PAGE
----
Shopping the Perimeter

January 29, 2013 in Foodland, Foodland Chronicles, General, Health, Shelf Life by Joyce Bunderson

I was drawn to an article called Shopping the Perimeter by A. Elizabeth Sloan, published January 2013 Vol. 67, No. 1; in IFT (Institute of Food Technologists) Food Technology.  Dr. Elizabeth Sloan is the president of a consumer trends company in southern California; they follow trends in foods, beverages, dietary supplements, food service, commodities and ingredient industries. If you want to see some of the gigantic companies that Sloan’s company does research and marketing for, they are listed on their ‘about us’ page. O.K., they’re big and powerful.

Why was I drawn to read this article? Frankly, it’s pretty simple. There’s a common myth that you should get your groceries from the perimeter of the market, if you want to eat healthily. I’ve always considered that nonsense. Where do you find the spices? Right smack in the middle of the market. Spices and herbs are what make vegetables taste wonderful. When you make homemade marinara, can you imagine not having the herbs? Of course not! Where do you find brown rice? Same thing – in the middle. How about canned tomatoes, tomato sauce, whole grain pasta, yeast, and whole grain flour? Yes, there are many healthy food items hiding in the middle of the store. So I’ve always felt that the location in the market was not the main criteria for me to buy an item or not.

Now, having shared my argument against her title, I’ll share why I chose to write about the consumer trends. She says; “there is no doubt that the future of food is in fresh.” And she says that the consumers whose choices create the trends are drawn to the perishables like produce, seafood, dairy, and refrigerated meals. I don’t know what is included in ‘refrigerated meals,’ so I don’t know if I agree with her about ‘refrigerated meals’ being fresh. Some frozen meals are quite nutritionally challenged. But indeed, many frozen foods seem to be in the ‘fresh’ category. To that end, I celebrate consumers using more fresh foods.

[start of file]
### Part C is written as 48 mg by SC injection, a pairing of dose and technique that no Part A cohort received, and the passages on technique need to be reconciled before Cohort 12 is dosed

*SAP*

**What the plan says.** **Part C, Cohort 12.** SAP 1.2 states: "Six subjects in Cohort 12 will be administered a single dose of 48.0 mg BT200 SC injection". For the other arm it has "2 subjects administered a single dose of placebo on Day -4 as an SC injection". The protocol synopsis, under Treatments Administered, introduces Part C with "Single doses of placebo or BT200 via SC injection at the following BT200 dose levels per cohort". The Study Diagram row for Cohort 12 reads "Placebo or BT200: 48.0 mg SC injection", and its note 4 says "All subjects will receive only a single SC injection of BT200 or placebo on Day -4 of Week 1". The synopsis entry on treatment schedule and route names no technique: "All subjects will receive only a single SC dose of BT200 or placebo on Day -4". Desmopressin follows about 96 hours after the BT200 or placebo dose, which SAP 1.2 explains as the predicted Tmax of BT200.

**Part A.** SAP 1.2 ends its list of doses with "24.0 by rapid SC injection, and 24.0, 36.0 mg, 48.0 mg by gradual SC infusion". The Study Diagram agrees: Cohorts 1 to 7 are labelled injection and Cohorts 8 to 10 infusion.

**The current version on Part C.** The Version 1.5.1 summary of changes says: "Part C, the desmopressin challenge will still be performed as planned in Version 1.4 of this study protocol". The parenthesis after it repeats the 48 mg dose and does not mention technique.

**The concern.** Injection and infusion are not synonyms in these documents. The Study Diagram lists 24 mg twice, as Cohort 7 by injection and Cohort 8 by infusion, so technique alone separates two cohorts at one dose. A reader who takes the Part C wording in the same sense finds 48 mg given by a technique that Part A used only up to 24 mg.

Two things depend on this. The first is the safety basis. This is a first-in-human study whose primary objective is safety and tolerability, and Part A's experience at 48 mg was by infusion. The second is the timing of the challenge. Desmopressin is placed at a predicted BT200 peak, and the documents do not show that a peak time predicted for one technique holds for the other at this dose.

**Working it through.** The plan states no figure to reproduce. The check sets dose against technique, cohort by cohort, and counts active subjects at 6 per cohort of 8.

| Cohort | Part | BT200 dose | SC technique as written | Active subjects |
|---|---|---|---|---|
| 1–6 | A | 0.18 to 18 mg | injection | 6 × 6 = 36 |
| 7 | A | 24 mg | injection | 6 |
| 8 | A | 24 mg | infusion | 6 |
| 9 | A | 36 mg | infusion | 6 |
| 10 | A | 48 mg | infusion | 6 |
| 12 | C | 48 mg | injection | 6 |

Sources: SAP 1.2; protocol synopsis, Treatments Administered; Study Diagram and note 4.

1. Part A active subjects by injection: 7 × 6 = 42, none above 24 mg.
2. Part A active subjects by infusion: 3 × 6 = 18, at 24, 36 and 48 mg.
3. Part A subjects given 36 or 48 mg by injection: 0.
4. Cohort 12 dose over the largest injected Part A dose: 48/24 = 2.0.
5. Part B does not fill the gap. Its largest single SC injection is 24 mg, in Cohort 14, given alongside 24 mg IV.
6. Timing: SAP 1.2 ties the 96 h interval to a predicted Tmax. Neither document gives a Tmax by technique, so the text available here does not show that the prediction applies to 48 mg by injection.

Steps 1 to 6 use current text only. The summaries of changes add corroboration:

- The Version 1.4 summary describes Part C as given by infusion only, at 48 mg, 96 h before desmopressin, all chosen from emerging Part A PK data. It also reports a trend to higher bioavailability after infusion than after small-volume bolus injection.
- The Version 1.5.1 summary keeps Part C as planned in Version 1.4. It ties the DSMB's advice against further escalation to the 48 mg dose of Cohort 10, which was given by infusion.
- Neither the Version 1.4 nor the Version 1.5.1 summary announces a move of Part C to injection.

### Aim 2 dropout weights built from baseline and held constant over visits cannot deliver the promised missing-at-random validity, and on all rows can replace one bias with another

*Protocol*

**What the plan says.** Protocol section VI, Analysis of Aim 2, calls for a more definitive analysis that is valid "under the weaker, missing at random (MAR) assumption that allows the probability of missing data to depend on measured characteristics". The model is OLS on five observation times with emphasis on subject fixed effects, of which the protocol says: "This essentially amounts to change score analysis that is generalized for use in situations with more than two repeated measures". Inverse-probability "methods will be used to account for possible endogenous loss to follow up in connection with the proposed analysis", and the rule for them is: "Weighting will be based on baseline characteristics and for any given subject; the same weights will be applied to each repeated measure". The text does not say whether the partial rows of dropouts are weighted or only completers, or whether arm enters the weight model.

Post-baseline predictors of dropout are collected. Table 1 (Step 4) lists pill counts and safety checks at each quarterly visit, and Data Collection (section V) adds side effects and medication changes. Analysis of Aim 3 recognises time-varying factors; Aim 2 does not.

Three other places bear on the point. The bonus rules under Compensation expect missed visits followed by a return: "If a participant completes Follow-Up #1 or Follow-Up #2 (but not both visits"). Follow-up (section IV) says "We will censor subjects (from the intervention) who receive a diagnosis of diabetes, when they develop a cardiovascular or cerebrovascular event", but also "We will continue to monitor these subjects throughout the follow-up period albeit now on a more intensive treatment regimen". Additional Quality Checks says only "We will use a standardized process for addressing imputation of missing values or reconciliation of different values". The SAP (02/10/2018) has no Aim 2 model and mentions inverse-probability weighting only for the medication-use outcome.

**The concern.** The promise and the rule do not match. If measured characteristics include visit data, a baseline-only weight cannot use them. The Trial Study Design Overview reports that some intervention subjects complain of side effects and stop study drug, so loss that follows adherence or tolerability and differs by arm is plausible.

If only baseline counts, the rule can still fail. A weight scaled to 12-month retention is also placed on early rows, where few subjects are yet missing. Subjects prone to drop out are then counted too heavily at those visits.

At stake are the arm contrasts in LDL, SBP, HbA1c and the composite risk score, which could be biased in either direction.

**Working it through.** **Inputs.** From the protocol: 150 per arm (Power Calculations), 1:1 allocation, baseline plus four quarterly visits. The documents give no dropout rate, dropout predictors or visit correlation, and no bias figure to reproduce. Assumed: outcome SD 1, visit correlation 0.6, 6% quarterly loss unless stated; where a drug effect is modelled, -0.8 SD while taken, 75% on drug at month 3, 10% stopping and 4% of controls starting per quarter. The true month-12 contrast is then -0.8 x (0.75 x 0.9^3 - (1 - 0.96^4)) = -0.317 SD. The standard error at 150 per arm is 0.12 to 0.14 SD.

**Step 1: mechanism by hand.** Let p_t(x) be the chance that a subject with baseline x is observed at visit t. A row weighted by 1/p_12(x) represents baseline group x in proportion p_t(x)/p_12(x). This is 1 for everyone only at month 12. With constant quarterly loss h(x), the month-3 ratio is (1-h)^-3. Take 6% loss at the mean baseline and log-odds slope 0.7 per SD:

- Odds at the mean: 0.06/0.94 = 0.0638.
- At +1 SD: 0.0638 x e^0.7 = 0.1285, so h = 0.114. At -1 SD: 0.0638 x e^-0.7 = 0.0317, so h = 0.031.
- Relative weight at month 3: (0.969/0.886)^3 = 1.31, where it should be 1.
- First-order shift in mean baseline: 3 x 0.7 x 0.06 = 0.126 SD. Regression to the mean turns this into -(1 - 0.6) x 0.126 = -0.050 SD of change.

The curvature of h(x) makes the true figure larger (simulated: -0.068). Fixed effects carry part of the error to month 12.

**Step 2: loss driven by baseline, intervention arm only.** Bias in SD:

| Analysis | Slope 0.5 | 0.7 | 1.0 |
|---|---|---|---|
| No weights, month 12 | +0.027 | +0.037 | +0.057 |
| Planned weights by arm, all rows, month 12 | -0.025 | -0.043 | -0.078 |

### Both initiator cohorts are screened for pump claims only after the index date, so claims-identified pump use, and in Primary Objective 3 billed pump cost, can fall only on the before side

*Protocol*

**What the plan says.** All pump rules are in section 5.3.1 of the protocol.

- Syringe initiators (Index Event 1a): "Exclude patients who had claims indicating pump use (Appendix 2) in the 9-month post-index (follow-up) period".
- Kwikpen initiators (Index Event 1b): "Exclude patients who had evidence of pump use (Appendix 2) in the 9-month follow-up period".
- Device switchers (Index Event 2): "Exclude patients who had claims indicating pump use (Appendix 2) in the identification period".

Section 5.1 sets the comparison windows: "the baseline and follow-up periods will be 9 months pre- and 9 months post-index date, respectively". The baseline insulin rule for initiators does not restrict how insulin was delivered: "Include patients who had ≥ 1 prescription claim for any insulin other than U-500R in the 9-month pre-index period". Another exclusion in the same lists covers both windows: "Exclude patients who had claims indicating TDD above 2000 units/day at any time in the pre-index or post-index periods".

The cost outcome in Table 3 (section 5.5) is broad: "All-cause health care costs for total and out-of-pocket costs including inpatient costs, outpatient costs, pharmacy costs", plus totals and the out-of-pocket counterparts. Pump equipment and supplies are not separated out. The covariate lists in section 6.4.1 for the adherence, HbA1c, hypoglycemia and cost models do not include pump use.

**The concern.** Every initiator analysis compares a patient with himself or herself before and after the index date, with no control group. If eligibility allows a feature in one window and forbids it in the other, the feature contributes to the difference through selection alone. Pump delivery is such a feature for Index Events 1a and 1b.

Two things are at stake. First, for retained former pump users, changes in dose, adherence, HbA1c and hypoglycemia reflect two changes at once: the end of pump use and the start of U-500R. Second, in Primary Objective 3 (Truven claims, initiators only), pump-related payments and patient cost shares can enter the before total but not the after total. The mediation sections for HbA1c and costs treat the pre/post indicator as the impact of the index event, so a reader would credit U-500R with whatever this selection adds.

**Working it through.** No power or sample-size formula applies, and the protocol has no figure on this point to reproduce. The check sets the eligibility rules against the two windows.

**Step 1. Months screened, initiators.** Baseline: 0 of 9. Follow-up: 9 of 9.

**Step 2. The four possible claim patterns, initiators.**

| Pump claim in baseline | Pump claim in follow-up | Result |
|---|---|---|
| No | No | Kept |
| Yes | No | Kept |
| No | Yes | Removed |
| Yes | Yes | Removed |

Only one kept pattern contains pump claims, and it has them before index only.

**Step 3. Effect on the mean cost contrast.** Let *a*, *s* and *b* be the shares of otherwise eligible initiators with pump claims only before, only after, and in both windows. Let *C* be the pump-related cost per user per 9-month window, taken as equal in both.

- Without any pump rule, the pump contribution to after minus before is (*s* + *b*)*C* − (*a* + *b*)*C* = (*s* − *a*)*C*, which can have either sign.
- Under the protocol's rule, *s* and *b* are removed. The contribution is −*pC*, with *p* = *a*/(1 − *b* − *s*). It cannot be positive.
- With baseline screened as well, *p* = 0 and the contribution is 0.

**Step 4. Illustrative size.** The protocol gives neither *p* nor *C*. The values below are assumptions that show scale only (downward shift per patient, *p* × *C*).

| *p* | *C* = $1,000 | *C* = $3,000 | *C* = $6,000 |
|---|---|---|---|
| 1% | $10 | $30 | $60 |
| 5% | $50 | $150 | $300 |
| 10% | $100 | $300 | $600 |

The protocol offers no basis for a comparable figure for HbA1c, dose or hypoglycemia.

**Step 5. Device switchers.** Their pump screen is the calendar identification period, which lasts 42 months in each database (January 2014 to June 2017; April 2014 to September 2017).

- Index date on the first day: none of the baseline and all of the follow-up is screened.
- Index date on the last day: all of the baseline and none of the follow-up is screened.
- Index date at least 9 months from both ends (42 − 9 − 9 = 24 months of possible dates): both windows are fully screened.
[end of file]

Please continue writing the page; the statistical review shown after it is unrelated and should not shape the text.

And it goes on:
There are some things about the trends that make me very happy. One trend is that the percentage of food preparers that say dinner is made primarily of fresh, not processed foods, is up by 7% over the past two years. The reason this makes me happy, is that the food preparer is making their dinner from something much closer to nature than when an item is highly processed. For example, if you make your own soup, (see Budget Friendly Homemade Soup; or Mmm Mmm Good – the Salt of the Earth) you are in control of how much salt, meat, pasta and vegetables are in it; if you make your own casserole, you are skipping lots of processed ingredients and know there are real, traditional tomatoes, and vegetables – not an analog for them. (Tomato Flavor Instead of Tomato, Hmmm? or Clarifying the Muddy World of Processed Foods.

Grocery retailers rank the emphasis on perishables as the most frequently used and most successful retailer strategy – it’s the most effective at driving sales and traffic. People want fresh.

An interesting finding in the statistics is that those shoppers who spend the most on fresh foods are spending the least on fresh beef and pork. The researchers/marketers are surprised about that – I’m not! Many of us, who are eating more fresh produce are eating less red meat and/or eating it less frequently. It is a recognition of research that shows the health benefits of eating meats sparingly. We can enjoy the good tastes of meat without it being the centerpiece of our meals. It has had its turn being the centerpiece; let it begin to play the healthier role of accent, flavor, and texture amid a predominantly plant-based meal.